We've had the 'new' economy, now get ready for the warm and fuzzy 'new, new economy', a time when vendors such as SAP are pledging to "do whatever it takes" to help customers survive, including a 'buy now, pay later' strategy.
Speaking at Sapphire '01 in Brisbane, Les Hayman, president and CEO for SAP Asia Pacific, gave a commitment to long-term customers that the company will "help you find a way [to fulfill specific business needs] whether you have money or not".
Hayman said this wouldn't mean "giving things away", but making deals with companies so they could pay next year.
"If Ansett had come to us, we would have done all that we could and this applies to all our other customers."
Henning Kagermann, co-chairman and CEO, SAP AG, said the feel within the industry is that the economy will not "come back" until 2003.
For Asia-Pacific region companies feeling the pinch, Kagermann said the company would "find conditions to get them across, and then they will remember what the company did for them".
Chris Bennett, managing director and CEO, SAP Australia and New Zealand, said the deals would not necessarily include interest being charged on the sale price, but rather flexibility on payment terms and negotiated prices.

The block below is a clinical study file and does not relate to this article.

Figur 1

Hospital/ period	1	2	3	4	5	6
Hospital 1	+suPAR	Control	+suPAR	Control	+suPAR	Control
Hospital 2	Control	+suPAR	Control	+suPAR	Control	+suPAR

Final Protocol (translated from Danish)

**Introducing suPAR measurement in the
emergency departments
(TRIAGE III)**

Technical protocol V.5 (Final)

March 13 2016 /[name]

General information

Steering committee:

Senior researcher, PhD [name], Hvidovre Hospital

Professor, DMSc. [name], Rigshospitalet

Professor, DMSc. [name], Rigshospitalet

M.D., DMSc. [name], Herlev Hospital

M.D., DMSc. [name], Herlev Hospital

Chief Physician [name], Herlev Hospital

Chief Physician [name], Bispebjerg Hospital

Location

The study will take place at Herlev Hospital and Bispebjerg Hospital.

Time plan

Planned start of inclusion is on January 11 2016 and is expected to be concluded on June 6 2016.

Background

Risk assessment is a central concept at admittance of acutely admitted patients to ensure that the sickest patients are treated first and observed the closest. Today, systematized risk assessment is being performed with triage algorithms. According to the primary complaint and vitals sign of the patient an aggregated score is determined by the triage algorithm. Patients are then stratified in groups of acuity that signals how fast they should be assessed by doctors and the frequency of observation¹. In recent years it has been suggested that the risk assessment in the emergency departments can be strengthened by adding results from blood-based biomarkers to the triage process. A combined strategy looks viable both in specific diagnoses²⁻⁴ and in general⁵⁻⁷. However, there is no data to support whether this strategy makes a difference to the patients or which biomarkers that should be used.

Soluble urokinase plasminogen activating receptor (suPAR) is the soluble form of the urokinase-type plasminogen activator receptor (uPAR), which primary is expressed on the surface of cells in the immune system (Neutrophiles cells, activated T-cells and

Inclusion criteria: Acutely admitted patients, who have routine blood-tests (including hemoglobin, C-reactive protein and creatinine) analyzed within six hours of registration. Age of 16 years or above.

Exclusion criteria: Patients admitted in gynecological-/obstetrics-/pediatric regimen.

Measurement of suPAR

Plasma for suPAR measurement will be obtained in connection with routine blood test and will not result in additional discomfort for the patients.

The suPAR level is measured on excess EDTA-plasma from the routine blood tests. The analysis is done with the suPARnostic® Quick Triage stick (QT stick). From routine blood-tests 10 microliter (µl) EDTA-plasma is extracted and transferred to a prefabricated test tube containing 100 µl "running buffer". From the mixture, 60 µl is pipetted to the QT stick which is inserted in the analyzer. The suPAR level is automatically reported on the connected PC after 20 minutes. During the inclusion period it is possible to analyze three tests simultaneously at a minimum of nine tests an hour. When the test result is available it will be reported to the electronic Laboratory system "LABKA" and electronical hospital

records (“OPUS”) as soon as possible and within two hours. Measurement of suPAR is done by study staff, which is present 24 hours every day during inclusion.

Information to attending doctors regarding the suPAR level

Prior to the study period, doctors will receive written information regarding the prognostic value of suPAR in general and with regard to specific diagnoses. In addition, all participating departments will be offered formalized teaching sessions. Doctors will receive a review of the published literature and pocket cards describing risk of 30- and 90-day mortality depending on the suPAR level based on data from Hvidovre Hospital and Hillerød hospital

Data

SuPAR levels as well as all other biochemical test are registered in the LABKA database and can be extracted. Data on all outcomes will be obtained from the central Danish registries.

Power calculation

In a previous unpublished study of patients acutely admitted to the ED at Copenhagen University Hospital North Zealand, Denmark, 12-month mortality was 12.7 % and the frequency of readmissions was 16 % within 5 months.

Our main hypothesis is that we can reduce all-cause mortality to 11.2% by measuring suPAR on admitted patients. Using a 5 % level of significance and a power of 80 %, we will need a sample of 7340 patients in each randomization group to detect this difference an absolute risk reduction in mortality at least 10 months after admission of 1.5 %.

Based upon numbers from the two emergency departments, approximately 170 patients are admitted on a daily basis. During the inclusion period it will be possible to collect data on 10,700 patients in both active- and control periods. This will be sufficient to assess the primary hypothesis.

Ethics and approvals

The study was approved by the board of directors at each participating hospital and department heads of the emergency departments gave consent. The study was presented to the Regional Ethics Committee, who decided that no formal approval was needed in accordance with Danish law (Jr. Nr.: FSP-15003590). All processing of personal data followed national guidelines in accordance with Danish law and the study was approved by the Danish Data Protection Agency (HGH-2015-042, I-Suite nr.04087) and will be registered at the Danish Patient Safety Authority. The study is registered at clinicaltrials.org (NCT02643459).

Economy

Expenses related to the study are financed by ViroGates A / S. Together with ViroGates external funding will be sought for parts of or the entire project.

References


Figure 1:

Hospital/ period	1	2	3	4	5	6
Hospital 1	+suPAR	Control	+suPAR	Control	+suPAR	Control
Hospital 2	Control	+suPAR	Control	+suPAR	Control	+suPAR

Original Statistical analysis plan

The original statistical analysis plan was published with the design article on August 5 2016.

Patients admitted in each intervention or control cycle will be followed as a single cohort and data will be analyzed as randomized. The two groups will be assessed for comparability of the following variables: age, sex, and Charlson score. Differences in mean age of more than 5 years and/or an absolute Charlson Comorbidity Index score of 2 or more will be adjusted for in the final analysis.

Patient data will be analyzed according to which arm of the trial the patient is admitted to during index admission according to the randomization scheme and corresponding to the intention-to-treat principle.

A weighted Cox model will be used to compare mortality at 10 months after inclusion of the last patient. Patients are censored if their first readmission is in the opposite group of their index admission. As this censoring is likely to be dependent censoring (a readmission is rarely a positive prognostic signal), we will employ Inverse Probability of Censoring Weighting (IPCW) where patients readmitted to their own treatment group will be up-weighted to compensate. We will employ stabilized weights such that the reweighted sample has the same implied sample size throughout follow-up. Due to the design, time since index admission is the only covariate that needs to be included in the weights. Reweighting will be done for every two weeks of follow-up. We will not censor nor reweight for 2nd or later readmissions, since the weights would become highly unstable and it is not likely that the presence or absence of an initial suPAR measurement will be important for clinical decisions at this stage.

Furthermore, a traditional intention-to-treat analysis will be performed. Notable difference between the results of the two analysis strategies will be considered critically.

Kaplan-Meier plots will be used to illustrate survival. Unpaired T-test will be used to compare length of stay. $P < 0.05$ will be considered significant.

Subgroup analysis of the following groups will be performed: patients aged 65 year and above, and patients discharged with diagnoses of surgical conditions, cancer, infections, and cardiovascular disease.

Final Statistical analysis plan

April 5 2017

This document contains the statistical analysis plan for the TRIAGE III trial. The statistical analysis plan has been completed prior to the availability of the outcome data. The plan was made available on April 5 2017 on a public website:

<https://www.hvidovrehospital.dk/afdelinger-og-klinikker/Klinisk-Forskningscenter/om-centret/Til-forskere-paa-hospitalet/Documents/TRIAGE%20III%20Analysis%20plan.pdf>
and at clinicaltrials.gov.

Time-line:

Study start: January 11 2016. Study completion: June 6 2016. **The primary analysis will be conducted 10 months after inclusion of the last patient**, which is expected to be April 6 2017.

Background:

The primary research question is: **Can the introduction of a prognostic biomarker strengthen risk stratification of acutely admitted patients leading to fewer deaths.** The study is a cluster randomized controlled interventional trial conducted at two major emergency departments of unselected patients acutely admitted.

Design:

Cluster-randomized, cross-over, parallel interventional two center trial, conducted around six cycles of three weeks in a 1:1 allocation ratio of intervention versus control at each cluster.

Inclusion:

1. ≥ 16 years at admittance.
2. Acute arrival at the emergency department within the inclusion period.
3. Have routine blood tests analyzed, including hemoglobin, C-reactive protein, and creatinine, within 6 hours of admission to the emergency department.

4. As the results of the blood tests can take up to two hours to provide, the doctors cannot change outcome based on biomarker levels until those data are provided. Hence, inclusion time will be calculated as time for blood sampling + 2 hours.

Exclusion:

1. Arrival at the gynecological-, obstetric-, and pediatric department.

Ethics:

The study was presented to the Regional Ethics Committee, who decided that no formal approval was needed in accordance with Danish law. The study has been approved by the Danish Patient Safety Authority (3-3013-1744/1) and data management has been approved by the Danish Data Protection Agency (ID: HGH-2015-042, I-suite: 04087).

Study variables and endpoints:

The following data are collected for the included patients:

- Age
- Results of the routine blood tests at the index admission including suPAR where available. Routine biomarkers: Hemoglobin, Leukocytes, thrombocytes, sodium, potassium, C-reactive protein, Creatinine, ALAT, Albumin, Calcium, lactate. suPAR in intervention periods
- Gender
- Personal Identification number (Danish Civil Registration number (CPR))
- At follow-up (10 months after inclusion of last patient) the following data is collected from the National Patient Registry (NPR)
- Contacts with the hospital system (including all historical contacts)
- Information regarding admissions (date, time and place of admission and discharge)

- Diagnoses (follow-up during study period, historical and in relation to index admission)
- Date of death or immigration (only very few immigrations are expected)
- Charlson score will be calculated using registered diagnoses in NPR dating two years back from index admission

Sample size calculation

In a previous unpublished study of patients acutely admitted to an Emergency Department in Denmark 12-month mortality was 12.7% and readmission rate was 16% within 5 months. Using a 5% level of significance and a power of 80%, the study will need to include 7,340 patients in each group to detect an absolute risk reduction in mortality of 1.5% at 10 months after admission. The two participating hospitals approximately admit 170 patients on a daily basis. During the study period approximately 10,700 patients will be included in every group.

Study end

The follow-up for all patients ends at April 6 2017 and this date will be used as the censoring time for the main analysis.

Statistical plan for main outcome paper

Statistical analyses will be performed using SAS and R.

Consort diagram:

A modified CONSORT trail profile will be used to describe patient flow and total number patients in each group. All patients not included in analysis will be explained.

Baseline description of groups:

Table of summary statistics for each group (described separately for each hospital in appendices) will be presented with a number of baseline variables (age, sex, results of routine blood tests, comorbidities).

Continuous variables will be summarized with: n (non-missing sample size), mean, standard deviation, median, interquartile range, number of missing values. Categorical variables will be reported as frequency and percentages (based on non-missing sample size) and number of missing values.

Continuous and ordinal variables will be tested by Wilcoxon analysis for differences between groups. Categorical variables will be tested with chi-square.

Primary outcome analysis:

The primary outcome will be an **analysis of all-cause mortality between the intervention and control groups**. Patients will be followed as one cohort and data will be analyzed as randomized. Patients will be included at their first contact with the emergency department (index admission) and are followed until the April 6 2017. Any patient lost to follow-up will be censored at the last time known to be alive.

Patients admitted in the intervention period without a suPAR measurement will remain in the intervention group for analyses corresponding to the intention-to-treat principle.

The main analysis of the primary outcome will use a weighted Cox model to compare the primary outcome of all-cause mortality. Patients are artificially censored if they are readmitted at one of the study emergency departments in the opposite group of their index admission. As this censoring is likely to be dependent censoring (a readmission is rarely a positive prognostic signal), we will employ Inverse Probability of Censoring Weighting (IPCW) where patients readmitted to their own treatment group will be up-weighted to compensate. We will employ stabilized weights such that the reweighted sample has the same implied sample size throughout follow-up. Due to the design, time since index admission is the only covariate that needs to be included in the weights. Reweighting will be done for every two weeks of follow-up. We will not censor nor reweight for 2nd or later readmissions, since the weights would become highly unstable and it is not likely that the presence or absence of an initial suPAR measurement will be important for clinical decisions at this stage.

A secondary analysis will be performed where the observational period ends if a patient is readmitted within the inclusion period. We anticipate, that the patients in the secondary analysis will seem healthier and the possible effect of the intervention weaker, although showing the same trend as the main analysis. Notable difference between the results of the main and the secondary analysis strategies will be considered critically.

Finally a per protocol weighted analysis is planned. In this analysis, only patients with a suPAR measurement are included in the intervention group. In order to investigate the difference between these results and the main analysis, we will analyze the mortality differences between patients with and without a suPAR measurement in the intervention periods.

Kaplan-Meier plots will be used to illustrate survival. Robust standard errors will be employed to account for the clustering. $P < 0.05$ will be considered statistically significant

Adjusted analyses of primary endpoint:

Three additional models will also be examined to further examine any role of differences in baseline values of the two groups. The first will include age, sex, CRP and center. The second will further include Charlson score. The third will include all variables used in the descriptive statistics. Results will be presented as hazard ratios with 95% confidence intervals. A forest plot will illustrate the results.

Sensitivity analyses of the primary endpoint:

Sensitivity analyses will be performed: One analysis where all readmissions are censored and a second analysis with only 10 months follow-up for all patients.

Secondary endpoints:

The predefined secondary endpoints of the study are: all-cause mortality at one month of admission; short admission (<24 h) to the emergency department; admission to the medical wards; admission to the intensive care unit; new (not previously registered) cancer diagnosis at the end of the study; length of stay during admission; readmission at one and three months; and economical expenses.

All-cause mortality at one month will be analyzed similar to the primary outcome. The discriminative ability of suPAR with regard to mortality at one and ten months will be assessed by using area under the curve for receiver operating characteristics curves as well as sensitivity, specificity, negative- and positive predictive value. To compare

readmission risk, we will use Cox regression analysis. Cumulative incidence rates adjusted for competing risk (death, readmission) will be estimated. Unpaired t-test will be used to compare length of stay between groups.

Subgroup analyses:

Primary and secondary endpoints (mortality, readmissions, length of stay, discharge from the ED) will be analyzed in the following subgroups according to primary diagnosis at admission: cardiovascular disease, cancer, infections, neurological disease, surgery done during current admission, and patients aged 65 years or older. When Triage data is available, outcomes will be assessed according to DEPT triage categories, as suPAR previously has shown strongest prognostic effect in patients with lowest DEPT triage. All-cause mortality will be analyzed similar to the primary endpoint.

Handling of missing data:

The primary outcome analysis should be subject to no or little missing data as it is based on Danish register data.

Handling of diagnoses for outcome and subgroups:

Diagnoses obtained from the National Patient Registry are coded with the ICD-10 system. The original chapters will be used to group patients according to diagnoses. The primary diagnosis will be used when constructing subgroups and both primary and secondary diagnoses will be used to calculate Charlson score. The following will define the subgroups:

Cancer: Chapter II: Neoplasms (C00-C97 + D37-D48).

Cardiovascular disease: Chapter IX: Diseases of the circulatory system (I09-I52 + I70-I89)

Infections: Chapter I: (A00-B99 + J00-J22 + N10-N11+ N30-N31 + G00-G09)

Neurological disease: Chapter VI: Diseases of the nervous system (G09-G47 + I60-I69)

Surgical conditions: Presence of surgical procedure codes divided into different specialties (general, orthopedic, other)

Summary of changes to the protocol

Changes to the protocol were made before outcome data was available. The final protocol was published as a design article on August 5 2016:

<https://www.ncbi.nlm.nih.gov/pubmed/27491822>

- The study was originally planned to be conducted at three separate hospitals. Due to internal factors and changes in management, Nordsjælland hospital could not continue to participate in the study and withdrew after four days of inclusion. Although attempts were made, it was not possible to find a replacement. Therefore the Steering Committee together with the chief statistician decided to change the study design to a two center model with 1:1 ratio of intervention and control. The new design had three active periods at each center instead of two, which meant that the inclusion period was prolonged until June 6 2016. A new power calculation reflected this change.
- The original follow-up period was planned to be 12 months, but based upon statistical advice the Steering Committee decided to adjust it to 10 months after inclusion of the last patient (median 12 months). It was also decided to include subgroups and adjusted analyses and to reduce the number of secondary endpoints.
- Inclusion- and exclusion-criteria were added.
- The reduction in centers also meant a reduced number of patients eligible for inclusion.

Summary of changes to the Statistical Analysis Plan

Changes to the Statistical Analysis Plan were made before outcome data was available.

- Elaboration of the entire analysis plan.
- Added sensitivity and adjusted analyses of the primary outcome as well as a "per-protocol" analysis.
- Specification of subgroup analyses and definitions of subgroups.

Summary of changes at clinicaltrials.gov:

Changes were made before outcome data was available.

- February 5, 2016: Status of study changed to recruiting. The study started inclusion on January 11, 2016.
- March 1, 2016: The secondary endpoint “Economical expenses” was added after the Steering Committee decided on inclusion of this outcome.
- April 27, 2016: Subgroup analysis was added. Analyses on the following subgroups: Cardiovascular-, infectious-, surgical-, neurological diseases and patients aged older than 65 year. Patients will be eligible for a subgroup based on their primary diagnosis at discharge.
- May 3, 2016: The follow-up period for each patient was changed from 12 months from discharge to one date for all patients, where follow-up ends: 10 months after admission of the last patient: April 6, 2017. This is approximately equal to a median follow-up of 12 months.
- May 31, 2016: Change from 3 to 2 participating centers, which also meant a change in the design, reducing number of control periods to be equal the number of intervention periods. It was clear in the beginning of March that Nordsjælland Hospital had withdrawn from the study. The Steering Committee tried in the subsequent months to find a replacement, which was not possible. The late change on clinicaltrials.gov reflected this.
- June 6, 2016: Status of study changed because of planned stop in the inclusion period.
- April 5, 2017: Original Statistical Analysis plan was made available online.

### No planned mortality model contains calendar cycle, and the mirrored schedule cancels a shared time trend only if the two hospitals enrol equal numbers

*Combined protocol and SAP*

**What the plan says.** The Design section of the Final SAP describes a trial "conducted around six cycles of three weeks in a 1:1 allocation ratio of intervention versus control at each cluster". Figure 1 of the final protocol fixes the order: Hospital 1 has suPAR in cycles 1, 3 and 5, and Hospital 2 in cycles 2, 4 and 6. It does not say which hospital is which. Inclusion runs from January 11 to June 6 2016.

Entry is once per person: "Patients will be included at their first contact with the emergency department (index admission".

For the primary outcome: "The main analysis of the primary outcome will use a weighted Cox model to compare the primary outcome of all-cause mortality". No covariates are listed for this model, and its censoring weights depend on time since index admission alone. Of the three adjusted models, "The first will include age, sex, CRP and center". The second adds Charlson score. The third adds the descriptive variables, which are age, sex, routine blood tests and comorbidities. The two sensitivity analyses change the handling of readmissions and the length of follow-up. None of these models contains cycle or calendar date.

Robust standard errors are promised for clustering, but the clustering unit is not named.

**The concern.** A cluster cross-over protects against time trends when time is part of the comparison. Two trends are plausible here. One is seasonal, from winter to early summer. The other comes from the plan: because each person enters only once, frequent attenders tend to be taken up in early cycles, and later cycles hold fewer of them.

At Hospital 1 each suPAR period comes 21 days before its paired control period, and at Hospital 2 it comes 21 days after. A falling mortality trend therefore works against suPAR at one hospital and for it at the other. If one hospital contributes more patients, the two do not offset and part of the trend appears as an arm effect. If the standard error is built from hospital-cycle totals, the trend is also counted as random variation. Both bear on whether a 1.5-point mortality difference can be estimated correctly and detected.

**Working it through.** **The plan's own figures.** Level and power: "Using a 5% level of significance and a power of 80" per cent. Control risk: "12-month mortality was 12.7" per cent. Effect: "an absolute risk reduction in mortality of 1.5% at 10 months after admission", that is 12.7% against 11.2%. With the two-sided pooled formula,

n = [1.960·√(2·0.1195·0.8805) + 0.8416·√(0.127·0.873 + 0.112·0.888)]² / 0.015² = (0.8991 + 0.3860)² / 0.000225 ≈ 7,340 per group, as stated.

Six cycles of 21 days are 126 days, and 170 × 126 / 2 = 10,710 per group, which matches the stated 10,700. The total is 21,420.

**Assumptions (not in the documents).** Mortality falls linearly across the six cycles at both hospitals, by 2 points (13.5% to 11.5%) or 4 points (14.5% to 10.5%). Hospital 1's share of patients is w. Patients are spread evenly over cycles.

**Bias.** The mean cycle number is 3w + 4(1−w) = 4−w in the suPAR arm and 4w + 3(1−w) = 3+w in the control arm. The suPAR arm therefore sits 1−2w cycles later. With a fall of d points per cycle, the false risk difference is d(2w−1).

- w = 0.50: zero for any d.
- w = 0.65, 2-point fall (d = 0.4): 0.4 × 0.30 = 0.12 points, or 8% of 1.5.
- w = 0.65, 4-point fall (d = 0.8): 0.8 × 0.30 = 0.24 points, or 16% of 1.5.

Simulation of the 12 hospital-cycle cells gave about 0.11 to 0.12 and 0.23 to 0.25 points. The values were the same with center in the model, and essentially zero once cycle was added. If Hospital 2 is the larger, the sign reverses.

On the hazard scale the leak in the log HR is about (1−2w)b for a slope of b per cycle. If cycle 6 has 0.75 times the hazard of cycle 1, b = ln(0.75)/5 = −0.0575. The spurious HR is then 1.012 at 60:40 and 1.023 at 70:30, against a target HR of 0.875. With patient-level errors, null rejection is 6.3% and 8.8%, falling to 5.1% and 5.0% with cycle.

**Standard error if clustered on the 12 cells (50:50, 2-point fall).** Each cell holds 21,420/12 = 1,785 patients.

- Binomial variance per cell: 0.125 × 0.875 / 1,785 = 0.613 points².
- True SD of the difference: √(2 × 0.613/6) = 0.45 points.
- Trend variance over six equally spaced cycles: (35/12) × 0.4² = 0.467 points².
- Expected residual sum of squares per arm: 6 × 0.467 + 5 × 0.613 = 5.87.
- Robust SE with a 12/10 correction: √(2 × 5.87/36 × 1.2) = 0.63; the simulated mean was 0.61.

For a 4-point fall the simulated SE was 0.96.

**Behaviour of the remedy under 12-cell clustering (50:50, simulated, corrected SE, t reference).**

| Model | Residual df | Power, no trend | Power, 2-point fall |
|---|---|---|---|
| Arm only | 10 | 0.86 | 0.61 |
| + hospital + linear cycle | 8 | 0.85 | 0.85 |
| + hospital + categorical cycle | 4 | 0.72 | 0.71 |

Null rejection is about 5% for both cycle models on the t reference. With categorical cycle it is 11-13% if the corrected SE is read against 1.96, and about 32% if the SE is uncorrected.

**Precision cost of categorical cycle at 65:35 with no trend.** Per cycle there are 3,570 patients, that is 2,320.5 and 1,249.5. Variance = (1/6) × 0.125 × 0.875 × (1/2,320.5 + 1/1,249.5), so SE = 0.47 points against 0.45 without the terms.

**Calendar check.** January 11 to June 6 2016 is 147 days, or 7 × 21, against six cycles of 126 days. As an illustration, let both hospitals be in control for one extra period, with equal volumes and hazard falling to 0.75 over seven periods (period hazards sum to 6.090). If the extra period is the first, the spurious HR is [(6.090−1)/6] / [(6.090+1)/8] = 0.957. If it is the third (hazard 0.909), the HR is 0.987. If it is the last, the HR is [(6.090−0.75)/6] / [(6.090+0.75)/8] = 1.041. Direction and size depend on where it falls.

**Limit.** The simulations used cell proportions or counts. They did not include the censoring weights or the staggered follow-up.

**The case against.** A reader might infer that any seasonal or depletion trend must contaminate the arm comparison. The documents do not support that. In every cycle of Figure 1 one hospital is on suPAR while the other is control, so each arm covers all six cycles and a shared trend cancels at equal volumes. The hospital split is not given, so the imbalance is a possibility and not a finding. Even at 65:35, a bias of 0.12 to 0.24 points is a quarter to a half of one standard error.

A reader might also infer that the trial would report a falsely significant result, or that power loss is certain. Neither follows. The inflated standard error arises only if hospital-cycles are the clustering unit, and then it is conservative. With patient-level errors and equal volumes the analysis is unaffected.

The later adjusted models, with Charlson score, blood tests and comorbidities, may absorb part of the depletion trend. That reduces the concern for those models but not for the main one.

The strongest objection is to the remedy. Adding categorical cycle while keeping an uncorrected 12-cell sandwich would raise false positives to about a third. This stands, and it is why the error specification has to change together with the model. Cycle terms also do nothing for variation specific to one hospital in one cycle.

"We will consider any requests." Bennett said this rather unique business strategy stems from the fact that every SAP customer is a "long-term customer" and that it was healthier for SAP if it could do deals with clients rather than them choosing a cheaper option.
Hayman said that in local terms, SAP grew 18 per cent as at third-quarter 2001. "We have been hit by a perfect storm, with several events happening at once. The dotcom crash, the US slowdown and the European and Japan slowdown," Hayman said.
He said many companies were using September 11 as an excuse for current economic woes; however, this event, he said, was just a final push as the economy was weakening before that.
"Businesses are at the edge of chaos. Business may never be the same again. This region's era of high growth is over. The crash of the dotcom devalued this [type of] technology, but this technology will drive business fundamentals."
Hayman said the Asia-Pacific region had to think more globally, and had to put a higher value on its product so the region's value extended beyond the "cheap labour source".
"We are at the tail end of the supply chain in this region."
As for the 'new, new economy' marketing spiel, Hayman said the company was being "tongue in cheek".
"Everyone was talking about the new economy; that profit was not as important as eyeballs." Hayman said with the demise of the dotcoms, traditional business strategies with new technology is all the rage, thus the 'new, new economy' tag line.
"People kept on saying you are not part of the new economy, and thank God we weren't involved."
Kelly Mills travelled to Sapphire as a guest of SAP